The sound of Wild Water Kingdom is somewhat simplistic.  The beats are deliberately slow, almost to the point of a chopped and screwed album, and usually feature a heavy dose of synthesizer. The vocal delivery has a bit of lilt and some swing to it.  Some of the tracks have an 8-bit feel to them.   I had trouble getting through some of tracks multiple times, but a few are really enjoyable.  I liked “Soup Boys,”  “Deepak Choppa,” and “Wild Water Kingdom” mostly for the beats.

I can’t recommend Wild Water Kingdom for everyone.  If you’re into things like Cool Keith, you should check this out.

Verdict: Check it out – it’s free! There are a couple tracks on there worth listening to.

Stand out tracks: “Soup Boys,”  “Third Thing,” and “Wild Water Kingdom”

Video from Wild Water Kingdom

Heems
“Soup Boys”
Wild Water Kingdom

Crystal Castles (III) Review

Canadian electronic duo Crystal Castles returns with their third album eponymous named album, denoted as (III).

Crystal Castles (III)

I have to disclose that I’m a huge fan and think Crystal Castles’ live shows are incredibly energetic. In terms of loudness, I think only Prodigy has topped them in pure volume. I strongly recommend seeming them in concert if you get the chance.

In attempt to differentiate (III)‘s sound from the previous albums, Crystal Castles used different instruments and effects.  The results aren’t immediately noticeable, but I think the sounds are a lot smoother – less distortion is used, Alice Glass’s vocals don’t devolve into raw screams, and generally the songs are a little more subdued.  The sound is definitely still Crystal Castles, but there is some movement away from the fast and hard punk influence toward something a bit more shoe-gazey.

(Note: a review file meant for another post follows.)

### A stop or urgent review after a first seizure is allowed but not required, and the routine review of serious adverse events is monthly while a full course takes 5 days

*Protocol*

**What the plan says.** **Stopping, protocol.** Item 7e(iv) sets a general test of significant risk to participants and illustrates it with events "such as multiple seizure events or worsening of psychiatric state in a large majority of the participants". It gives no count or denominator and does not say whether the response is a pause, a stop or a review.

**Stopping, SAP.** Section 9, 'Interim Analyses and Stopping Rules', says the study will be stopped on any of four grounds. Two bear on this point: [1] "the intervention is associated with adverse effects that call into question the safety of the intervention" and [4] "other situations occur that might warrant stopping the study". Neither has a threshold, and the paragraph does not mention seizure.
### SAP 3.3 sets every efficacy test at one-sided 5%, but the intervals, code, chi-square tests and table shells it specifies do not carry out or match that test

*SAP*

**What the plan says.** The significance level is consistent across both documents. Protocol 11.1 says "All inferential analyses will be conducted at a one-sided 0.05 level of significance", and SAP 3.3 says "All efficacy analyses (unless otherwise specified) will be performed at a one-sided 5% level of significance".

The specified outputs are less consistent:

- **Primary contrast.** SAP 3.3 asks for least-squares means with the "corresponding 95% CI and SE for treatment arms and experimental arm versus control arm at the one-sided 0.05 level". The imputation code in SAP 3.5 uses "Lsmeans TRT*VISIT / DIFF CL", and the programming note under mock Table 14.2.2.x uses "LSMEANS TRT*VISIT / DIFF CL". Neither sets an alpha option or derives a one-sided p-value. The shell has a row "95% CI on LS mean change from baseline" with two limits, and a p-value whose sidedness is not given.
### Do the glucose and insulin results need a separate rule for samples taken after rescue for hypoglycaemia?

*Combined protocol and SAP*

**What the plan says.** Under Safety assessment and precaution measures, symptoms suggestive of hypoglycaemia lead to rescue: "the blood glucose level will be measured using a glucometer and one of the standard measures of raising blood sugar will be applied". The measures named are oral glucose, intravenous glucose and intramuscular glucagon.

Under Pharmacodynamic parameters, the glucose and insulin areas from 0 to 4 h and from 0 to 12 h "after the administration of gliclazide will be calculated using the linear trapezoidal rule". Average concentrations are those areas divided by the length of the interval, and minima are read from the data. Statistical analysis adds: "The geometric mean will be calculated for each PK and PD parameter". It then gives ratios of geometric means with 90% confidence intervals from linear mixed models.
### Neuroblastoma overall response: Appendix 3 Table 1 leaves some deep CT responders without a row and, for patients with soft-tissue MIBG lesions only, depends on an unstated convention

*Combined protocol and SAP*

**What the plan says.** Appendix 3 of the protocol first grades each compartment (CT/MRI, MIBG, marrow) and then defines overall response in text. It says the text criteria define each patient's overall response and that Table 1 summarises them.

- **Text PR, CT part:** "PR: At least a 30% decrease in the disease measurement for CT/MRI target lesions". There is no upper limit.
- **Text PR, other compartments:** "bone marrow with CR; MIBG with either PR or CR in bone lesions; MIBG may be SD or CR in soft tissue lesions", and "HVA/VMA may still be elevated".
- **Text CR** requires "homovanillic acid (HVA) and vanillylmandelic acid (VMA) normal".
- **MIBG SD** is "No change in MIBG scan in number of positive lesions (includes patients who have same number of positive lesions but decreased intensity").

I tended to gravitate toward the dancier Crystal Castles songs of previous albums, putting them on mixes and generally singing the duo’s praise. I did this while simultaneously keeping the harder tracks away from my friends who might shy away from this type of music.  (III) seems to have fewer dance tracks compared to previous albums, but there are still some very catchy songs. I find myself listening to “Violent Youth” over and over. The single “Plague” is also a track I’ve much enjoyed, although I seem to have worn it out.

This might be the problem I have with (III) – it’s solid and enjoyable, but doesn’t do much to separate itself from Crystal Castle’s previous work. It’s essentially the same thumping bass lines and repetitive synthesizer sounds.  Sometimes it really grates on me – like auditory jack hammering in my brain. I can’t quite put my finger on what’s changed from the previous albums – but what I really enjoyed seems to be missing from a lot of the songs found on (III).

One strength of (III) is the lyrics. Some of the vocal distortion makes it hard to understand what Alice Glass is saying, but song writing is well-done and sometimes profound. Check out the Crystal Castles site to read them.

Verdict: Crystal Castles’ (III) is worth a listen. I’d preview it before buying in case you’ve grown tired of the gritty electro-clash thing.

Stand-out Tracks: “Plague,” “Sad Eyes,” “Violent Youth”

Video from (III)

Crystal Castles
“Plague”
Crystal Castles (III)